A weekend meeting saw a new proposal from MLB presented to the players, representing some incremental movement toward a deal. The two sides are far apart on some major issues, however, and with full squads set to report in a week, we’re looking at the fairly inevitable likelihood spring training will be delayed, along with the regular season. MLB hasn’t made any announcement to that effect, however. MLB Commissioner Rob Manfred has said that spring training will need to run four weeks, however, so it’s not clear whether spring training would be merely delayed or shortened. Right now spring-training games run a few days over four weeks.
So what’s most likely? Spring-training games will be delayed, and more negotiations are not yet scheduled—which means this week’s date of Feb. 15 when pitchers and catchers are set to report will be missed. (That Feb. 15 date is a bit of a red herring; full squads aren’t due to report until Feb. 21.) The players association was presented with a new set of drop-dead rates needed to start the season on March 31.
While we’re seeing both sides hint about the level of progress made in talks, we’re also seeing some reports of the strange side issues now being introduced to the proceedings. One such instance requires a little background.
When MLB and MiLB officials were negotiating contraction of the minor leagues, one contentious issue involved the reduction of MiLB players under contract. At that time MLB negotiators proposed trimming the number of players under contract to 150, not counting foreign players. That proposal actually engendered more debate on the MLB side than the MiLB side and was not a small market vs. big market issue: most MLB teams averaged 180 or so MiLB players under contract, with a range of teams from the Cincinnati Reds to the New York Yankees averaging even higher totals. The MLBPA opposed a cut to 150 teams, and with several MLB owners opposing it internally as well, MLB settled at something approaching the status quo with a limit of 180 MiLB players under contract, though teams do have the ability to exceed that number in the offseason.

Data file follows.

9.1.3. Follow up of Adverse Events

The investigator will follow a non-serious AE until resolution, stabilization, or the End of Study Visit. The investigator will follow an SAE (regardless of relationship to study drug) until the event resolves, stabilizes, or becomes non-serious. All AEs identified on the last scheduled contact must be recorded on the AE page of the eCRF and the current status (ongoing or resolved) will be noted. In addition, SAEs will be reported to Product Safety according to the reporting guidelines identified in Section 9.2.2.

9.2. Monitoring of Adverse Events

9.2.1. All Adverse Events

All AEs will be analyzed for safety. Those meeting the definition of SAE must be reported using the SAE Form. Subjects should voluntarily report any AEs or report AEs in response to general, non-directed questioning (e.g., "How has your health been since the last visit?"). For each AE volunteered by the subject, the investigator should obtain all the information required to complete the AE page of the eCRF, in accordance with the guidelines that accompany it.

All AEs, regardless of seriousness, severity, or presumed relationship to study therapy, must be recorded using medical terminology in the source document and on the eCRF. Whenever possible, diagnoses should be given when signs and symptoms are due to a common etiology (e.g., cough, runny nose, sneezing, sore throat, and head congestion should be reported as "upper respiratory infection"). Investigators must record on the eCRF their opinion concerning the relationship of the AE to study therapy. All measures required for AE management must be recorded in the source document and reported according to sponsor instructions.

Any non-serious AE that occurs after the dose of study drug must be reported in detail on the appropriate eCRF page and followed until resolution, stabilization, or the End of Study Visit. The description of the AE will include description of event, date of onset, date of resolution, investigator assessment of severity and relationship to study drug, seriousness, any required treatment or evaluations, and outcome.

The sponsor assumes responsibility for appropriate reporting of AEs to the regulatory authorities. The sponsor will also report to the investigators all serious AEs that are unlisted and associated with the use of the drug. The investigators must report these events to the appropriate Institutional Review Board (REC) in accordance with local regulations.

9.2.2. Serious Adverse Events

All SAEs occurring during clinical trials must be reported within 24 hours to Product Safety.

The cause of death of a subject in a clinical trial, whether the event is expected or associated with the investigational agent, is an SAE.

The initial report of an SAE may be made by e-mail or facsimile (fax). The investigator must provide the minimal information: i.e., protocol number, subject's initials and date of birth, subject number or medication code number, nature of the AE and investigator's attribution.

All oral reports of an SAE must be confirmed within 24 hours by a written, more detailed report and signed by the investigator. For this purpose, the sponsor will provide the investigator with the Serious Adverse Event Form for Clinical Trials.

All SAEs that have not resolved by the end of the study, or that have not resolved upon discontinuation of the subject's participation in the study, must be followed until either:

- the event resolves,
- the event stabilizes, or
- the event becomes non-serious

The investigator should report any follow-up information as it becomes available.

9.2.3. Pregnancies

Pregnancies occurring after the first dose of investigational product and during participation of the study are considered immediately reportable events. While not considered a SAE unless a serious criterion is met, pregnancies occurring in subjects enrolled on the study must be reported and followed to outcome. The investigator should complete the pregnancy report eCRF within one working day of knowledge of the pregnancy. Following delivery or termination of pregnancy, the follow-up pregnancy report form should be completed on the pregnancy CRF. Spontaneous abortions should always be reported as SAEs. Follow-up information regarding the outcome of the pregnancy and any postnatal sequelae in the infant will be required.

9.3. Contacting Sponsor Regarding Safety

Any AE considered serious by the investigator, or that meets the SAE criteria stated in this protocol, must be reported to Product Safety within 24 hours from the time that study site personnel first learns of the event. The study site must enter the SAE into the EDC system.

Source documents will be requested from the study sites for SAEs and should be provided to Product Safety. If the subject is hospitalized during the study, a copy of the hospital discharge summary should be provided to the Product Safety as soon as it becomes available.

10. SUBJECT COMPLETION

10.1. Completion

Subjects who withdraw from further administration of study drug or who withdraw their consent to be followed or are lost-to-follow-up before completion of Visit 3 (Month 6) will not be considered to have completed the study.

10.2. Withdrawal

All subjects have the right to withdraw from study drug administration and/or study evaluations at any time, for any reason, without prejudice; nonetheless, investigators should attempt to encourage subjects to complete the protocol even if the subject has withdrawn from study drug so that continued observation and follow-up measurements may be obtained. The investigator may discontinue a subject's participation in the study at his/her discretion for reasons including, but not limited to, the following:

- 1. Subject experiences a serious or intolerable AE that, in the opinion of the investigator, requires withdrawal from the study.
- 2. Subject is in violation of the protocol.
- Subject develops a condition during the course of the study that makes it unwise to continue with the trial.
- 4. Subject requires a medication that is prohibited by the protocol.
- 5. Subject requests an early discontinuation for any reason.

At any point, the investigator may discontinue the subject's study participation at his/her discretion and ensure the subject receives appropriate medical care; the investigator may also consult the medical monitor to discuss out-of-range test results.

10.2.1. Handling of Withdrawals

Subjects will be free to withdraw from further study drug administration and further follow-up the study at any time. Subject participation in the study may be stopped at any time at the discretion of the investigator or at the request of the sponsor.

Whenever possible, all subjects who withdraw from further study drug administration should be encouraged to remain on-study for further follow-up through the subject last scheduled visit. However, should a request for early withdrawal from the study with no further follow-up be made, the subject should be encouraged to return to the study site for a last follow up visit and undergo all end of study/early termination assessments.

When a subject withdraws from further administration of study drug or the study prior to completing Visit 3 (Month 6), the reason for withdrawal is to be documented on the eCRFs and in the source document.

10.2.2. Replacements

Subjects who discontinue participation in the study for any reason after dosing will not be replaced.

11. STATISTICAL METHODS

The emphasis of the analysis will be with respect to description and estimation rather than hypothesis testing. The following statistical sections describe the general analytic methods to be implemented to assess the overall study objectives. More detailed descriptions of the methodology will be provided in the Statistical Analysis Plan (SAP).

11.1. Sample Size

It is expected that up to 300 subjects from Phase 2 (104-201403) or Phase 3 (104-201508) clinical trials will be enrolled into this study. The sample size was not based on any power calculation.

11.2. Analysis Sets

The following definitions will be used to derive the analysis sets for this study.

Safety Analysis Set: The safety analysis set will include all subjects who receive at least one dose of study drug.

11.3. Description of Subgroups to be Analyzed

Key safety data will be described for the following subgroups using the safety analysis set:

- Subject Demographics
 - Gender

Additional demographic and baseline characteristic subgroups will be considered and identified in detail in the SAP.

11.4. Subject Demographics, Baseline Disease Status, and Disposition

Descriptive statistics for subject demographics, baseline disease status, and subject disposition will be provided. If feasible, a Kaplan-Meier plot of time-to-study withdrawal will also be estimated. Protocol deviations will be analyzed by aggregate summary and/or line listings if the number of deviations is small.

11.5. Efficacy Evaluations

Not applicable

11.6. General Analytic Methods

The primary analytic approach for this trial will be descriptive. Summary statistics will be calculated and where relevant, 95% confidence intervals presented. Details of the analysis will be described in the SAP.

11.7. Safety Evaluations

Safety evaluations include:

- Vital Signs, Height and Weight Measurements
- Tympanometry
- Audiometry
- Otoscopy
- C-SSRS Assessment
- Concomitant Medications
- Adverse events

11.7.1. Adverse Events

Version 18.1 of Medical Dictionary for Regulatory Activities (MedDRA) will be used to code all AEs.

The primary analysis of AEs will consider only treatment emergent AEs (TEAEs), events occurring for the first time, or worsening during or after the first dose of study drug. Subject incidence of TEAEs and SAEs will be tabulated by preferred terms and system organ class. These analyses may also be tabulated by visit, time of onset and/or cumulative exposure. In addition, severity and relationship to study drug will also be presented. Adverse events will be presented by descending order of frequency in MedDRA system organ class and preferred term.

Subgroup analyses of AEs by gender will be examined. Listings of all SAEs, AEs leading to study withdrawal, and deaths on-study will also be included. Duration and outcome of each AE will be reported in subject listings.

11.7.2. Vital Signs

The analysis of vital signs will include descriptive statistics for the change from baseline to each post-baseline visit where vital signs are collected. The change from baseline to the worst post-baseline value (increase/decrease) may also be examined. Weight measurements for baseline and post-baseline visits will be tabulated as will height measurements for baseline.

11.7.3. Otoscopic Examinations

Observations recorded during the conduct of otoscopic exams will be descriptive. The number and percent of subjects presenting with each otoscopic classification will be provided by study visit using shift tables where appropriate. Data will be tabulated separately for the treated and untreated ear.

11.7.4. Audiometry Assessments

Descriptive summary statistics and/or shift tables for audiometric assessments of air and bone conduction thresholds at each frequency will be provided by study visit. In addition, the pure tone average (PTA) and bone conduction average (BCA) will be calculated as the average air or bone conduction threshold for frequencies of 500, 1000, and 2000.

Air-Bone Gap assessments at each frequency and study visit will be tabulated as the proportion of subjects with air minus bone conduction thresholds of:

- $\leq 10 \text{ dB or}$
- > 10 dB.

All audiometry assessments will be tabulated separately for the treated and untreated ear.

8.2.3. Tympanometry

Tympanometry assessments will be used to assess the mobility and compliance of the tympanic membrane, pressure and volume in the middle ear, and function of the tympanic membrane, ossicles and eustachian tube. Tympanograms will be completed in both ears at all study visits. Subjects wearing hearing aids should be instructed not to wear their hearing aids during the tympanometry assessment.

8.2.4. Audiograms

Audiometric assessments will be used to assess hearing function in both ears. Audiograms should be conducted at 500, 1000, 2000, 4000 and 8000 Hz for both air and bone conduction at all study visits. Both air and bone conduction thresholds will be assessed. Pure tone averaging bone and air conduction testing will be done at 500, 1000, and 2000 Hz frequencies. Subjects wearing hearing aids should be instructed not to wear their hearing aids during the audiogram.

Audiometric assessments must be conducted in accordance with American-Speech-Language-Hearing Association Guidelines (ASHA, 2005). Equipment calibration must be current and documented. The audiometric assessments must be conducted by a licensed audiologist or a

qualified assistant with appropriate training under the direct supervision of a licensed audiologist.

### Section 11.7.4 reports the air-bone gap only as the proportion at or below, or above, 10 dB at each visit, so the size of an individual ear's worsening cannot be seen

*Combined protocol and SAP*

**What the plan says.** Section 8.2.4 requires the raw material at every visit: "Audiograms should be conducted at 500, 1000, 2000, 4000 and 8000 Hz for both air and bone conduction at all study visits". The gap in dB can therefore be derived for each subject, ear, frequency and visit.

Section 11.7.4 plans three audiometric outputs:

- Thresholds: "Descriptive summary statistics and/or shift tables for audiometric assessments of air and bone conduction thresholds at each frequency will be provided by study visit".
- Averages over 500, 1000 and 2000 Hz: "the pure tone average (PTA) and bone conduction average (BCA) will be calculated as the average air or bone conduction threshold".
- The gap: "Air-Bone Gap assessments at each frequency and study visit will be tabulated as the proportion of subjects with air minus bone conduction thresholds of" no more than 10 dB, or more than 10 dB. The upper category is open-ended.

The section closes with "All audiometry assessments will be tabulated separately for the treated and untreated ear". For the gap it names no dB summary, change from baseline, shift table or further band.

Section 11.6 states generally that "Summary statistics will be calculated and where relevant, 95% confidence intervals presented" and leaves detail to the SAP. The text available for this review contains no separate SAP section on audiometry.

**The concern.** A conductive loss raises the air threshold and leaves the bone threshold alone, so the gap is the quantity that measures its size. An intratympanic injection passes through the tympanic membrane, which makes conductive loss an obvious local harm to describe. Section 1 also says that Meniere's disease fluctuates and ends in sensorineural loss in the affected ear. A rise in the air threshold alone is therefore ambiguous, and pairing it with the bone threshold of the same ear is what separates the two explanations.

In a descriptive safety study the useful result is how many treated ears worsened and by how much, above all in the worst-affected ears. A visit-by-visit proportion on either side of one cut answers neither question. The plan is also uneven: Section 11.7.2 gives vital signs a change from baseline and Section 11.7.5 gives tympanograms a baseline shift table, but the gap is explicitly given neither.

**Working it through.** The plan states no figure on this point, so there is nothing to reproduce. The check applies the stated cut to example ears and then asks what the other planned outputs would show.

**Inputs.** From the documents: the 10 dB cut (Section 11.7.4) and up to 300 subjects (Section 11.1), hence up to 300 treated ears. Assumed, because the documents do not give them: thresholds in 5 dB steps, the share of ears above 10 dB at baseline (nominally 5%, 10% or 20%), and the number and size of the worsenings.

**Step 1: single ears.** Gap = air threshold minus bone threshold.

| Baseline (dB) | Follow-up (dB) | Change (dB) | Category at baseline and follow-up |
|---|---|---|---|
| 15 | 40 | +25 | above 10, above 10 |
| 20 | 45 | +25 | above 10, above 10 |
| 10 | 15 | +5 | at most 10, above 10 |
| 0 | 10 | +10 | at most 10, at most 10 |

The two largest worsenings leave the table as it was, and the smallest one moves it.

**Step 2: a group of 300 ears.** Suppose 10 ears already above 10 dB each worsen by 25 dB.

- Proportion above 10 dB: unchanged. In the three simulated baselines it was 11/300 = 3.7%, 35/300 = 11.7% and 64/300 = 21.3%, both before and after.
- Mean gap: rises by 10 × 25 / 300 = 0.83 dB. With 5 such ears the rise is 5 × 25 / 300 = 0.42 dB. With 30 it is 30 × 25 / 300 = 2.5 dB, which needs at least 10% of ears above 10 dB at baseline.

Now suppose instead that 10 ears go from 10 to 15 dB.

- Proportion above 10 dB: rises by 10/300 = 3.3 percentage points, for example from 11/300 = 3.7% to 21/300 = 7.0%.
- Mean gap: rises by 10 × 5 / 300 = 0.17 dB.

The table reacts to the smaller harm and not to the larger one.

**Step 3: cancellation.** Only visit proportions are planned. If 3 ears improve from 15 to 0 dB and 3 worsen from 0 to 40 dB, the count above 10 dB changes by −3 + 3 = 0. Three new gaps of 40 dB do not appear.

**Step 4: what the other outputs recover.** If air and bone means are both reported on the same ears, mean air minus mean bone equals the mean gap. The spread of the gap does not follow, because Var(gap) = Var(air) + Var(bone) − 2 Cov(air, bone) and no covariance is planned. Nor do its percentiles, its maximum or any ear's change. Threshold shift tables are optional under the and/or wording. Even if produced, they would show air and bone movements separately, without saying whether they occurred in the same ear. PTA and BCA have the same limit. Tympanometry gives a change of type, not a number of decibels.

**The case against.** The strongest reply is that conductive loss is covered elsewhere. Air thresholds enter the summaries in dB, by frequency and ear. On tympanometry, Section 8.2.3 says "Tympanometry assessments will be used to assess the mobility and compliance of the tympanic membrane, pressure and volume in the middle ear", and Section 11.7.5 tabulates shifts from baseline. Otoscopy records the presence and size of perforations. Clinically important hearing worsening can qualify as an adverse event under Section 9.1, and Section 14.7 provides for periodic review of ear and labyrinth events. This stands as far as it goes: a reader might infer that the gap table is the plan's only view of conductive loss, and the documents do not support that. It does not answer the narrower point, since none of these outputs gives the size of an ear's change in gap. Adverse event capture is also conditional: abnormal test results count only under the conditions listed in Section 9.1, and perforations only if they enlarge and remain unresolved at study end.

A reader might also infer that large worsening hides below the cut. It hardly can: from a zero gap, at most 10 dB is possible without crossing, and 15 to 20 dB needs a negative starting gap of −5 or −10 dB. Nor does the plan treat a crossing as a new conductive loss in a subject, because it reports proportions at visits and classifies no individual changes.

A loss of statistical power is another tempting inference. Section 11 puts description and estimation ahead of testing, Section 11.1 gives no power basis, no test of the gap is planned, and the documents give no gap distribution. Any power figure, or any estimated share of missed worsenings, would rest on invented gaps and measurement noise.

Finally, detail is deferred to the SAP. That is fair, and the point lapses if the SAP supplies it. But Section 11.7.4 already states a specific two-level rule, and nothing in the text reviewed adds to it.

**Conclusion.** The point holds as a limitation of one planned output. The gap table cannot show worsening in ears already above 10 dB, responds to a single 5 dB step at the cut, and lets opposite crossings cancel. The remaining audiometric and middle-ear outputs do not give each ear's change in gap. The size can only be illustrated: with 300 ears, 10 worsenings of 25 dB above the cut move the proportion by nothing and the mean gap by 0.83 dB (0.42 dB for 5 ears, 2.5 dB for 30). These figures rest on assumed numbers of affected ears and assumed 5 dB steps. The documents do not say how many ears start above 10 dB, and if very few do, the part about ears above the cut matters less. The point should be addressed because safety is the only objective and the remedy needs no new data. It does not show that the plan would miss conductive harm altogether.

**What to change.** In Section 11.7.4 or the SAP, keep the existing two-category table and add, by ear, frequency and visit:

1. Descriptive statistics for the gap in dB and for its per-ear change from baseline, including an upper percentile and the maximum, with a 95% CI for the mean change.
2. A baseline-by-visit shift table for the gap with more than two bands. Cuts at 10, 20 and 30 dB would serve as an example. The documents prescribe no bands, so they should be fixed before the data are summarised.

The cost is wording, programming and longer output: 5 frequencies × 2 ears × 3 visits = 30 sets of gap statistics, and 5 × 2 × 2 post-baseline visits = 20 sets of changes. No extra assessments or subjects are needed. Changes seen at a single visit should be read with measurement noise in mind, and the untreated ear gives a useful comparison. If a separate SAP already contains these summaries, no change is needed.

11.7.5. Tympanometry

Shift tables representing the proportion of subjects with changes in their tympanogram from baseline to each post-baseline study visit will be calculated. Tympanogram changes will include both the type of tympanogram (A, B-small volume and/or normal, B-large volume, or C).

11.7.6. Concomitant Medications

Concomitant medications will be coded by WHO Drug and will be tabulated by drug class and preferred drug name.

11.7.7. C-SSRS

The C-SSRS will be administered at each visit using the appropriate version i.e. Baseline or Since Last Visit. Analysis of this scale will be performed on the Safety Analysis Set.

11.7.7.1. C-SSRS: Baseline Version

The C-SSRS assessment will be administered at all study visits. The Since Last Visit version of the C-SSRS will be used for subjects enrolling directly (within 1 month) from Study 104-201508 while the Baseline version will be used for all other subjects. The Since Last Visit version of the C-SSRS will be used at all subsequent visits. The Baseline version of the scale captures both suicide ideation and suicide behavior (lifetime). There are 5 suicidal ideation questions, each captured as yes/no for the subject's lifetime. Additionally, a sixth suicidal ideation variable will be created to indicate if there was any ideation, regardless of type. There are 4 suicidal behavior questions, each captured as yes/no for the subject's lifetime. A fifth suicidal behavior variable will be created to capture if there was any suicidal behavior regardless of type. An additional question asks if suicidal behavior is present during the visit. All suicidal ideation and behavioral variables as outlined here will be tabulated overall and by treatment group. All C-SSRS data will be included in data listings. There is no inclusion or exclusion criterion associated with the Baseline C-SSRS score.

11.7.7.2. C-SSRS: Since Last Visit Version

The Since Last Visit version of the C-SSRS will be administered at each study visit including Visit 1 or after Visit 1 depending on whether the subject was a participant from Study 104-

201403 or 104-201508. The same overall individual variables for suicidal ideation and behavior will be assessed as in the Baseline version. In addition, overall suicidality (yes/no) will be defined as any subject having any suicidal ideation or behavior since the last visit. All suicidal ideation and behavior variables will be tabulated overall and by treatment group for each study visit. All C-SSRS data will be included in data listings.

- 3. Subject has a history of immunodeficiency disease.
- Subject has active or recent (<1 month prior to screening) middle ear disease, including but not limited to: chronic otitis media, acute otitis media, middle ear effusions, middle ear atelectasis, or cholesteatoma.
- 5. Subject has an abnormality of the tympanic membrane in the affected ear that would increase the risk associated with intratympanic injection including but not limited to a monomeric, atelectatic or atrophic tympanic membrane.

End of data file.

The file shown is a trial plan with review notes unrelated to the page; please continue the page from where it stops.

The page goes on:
MLB negotiators are coming back to the CBA negotiations and asking the players association to revisit the issue and give the commissioners office the power to reduce in MiLB levels from 180 to 150 players. There is a group of MLB owners who really don’t see player development as being a cornerstone of their operating philosophy, and the same MLB owners who pushed for a reduction in MiLB players under contract are also major players in the CBA negotiations. In terms of trimming MiLB contracts, we are not talking huge numbers in an $11-billion industry. But professional baseball is unique in player development; other major-league sports, like football and basketball, spend minimally on player development and leave it up to the colleges or junior-hockey programs. Baseball’s player-development system in the last century was a prime reason why baseball became America’s Pastime: You could be a Billings Mustangs or Cedar Rapids Kernels fan and have a decent chance at seeing an MLB star in the making. Developing players is seen as a burden for some owners who have little interest in something that doesn’t contribute immediately to their bottom line, and we’re guessing we’ll been looking at years of MLB owners struggle to shed as many player-development costs as possible.
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